One-by drive trains used to be limited to the downhill set. Our 6″ travel bikes were heavy and had 8, then 9 speeds, but we pedaled everywhere on them anyway. That is, until they evolved into 8″ travel, 45 lb. behemoths. And unless you wanted to end up on your face when sprinting out of the saddle, a chain retention device was mandatory.
We’re still riding bikes with 6″ of suspension travel these days, but they weigh much less than they used to, and with the advent of the wide range drive train, 1x drive trains are more common than ever.
E* thirteen Guidering
There was a time when I wouldn’t be caught without a chain guide, as some of my biggest injuries were a result of chain derailment at inopportune times. I’ve been running E*thirteen’s Guidering (paired with a Shimano XT clutch derailleur) for over a full season without a guide on my Santa Cruz Highball XC hardtail, trusting in the retentive qualities of the E*thirteen Guidering, and it’s done a fantastic job.
The Guidering uses the narrow and wide tooth profile pioneered by SRAM. Offering chain retentive qualities, in conjunction with a clutch rear derailleur, dropped chains are far less common.
Guiderings are compatible with 8,9,10 and 11 speed drive trains and available in 3 different colors, with ring sizes ranging from 30-38t. They also feature a flip-flop design that allows you to choose a 49mm or 50mm chain line. Like the other rings I’ve used in the past from E.13, they’ve been reliable and long wearing. After a season of riding, the hold of the teeth aren’t quite as tenacious though, so adding a lightweight guide like their XCX is a nice bit of insurance for those wishing to squeeze extra miles out of their ring.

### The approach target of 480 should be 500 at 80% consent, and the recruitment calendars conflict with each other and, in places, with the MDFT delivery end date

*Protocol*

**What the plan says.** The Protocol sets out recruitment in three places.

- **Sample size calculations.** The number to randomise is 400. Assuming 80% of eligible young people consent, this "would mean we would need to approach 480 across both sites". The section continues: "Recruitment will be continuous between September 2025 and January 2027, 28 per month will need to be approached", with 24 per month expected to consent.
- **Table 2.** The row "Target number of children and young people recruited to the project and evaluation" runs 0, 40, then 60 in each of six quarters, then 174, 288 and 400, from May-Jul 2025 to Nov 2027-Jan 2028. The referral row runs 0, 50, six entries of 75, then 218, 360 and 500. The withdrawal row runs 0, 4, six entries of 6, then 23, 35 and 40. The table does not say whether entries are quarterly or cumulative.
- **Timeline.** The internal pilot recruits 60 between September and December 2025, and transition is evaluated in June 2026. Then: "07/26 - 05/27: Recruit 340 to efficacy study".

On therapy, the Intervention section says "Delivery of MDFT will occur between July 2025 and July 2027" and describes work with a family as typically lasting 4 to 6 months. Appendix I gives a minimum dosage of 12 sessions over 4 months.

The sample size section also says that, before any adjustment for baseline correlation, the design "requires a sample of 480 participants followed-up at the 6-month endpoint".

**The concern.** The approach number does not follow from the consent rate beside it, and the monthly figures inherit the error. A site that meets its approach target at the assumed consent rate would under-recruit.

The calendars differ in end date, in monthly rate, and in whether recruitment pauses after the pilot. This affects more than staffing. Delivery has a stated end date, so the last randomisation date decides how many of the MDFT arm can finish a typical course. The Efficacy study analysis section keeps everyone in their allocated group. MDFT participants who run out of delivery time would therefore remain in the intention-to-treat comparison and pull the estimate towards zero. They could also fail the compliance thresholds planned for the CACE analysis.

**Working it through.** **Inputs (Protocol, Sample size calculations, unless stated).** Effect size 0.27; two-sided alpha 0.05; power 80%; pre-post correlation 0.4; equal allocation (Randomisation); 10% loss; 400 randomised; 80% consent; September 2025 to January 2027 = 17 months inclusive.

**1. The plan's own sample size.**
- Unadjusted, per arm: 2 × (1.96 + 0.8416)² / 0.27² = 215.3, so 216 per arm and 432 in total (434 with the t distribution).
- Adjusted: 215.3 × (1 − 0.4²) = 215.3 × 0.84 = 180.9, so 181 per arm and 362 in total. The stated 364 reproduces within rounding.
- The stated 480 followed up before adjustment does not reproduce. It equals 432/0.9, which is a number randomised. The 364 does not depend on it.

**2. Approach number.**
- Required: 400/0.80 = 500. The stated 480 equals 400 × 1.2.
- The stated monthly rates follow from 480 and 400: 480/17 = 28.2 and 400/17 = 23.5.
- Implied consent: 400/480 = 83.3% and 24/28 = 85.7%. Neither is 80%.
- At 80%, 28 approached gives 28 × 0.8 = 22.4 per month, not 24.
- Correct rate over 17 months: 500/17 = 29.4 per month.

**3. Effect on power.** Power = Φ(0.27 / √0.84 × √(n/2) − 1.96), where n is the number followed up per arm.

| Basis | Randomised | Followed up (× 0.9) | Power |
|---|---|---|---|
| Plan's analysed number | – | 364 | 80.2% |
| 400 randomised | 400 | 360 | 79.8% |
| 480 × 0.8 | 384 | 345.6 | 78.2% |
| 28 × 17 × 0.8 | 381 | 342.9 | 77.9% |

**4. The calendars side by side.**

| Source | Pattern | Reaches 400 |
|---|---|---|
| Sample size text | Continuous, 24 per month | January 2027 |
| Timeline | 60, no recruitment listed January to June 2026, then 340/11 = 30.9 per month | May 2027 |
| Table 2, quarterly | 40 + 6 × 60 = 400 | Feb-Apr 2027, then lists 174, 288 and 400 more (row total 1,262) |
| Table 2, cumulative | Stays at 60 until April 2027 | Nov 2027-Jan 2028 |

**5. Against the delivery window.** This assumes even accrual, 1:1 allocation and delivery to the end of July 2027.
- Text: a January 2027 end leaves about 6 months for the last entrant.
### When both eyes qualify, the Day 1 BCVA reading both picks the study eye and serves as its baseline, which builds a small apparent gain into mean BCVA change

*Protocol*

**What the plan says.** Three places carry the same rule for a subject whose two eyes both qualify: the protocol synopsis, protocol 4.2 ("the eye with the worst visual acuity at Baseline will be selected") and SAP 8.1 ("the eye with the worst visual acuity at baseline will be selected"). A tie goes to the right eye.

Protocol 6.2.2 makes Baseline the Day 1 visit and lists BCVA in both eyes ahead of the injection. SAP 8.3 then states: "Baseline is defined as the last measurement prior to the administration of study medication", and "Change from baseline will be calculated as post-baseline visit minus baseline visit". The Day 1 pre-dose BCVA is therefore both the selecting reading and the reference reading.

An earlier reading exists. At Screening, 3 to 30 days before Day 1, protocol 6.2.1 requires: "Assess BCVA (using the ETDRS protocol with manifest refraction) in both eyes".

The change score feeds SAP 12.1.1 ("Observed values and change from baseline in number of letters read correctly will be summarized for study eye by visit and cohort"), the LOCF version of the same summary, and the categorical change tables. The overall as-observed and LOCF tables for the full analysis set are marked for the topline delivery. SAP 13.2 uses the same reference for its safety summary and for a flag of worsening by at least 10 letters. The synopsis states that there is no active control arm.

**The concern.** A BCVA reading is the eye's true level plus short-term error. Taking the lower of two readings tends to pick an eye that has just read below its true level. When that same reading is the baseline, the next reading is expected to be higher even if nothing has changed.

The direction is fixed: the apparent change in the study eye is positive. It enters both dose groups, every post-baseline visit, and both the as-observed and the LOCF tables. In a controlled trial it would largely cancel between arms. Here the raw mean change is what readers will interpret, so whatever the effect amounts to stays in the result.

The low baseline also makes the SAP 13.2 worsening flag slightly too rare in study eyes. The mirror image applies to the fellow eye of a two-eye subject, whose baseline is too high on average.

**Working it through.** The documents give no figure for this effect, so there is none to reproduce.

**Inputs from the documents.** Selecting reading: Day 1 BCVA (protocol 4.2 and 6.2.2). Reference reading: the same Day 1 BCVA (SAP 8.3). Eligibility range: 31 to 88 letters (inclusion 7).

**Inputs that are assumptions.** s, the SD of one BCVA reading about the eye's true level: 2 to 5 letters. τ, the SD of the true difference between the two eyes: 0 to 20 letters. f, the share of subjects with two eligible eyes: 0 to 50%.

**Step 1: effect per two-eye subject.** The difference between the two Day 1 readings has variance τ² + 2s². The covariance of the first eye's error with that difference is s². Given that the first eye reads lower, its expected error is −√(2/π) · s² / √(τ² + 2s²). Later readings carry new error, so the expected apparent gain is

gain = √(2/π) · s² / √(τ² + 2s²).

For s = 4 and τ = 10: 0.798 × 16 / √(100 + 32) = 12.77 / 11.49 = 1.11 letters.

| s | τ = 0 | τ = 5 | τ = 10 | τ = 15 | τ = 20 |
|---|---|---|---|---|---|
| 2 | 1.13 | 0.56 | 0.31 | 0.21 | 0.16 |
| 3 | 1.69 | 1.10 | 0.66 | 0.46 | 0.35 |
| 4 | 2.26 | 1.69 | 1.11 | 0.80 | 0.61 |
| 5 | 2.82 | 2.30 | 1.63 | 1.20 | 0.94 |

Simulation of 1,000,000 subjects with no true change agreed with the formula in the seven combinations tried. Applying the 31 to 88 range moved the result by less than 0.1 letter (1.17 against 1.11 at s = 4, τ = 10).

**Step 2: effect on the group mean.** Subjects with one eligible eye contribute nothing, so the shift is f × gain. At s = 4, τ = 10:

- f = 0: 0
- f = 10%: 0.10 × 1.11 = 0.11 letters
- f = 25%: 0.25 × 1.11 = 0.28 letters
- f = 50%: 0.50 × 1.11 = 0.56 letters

They weigh in at 54g. (36t) and prices start at $43.95
Check the Guiderings out at BytheHive.com
TRS+1 Single Chain Guide
The Guidering has been a solid component of my chain retention strategy, but when it comes to charging down the mountain, I’m not willing to take chances.
Though I’ve grown to have a lot of faith in that chain ring, (they work great when you’re riding in a straight line, especially when they’re new) I’ve never once gone without a chain guide on my Nomad. With 6+” of travel and go-fast geometry, I go a hell of a lot faster than I do on that hardtail. I’m chucking drops and attacking root and rock filled turns at high speed, braking late, and pedaling furiously out, conditions where losing a chain becomes a possibility.
Take the following image for example:
When we go into corners hard, the suspension fully loaded, even with the clutch, we’re still creating slack in the chain. Add some side to side movement, some pedaling or back pedaling and you’ve created a chain drop scenario.
When I initially built up my Nomad, I ran light security, the E*thirteen XCX guide. It’s lightweight and provides security. Without the security of a bash guard though, I was avoiding lines that could result in damage to my chain or ring.
That’s why I was elated when Chris at E*thirteen sent me a TRS+ (Trail Security) Guide to try. The TRS+ single ring guide is essentially a pared down enduro specific version of the popular LG1+ DH chain guide. The TRS+ drops the lower slider, relying on the clutch derailleur to do the duties of keeping tension on the chain. Designed for enduro and aggressive all mountain use, in addition to the top slider, it features a bash guard and the ability to get rambunctious on trail features without the fear of walking home with a bent ring or snapped chain.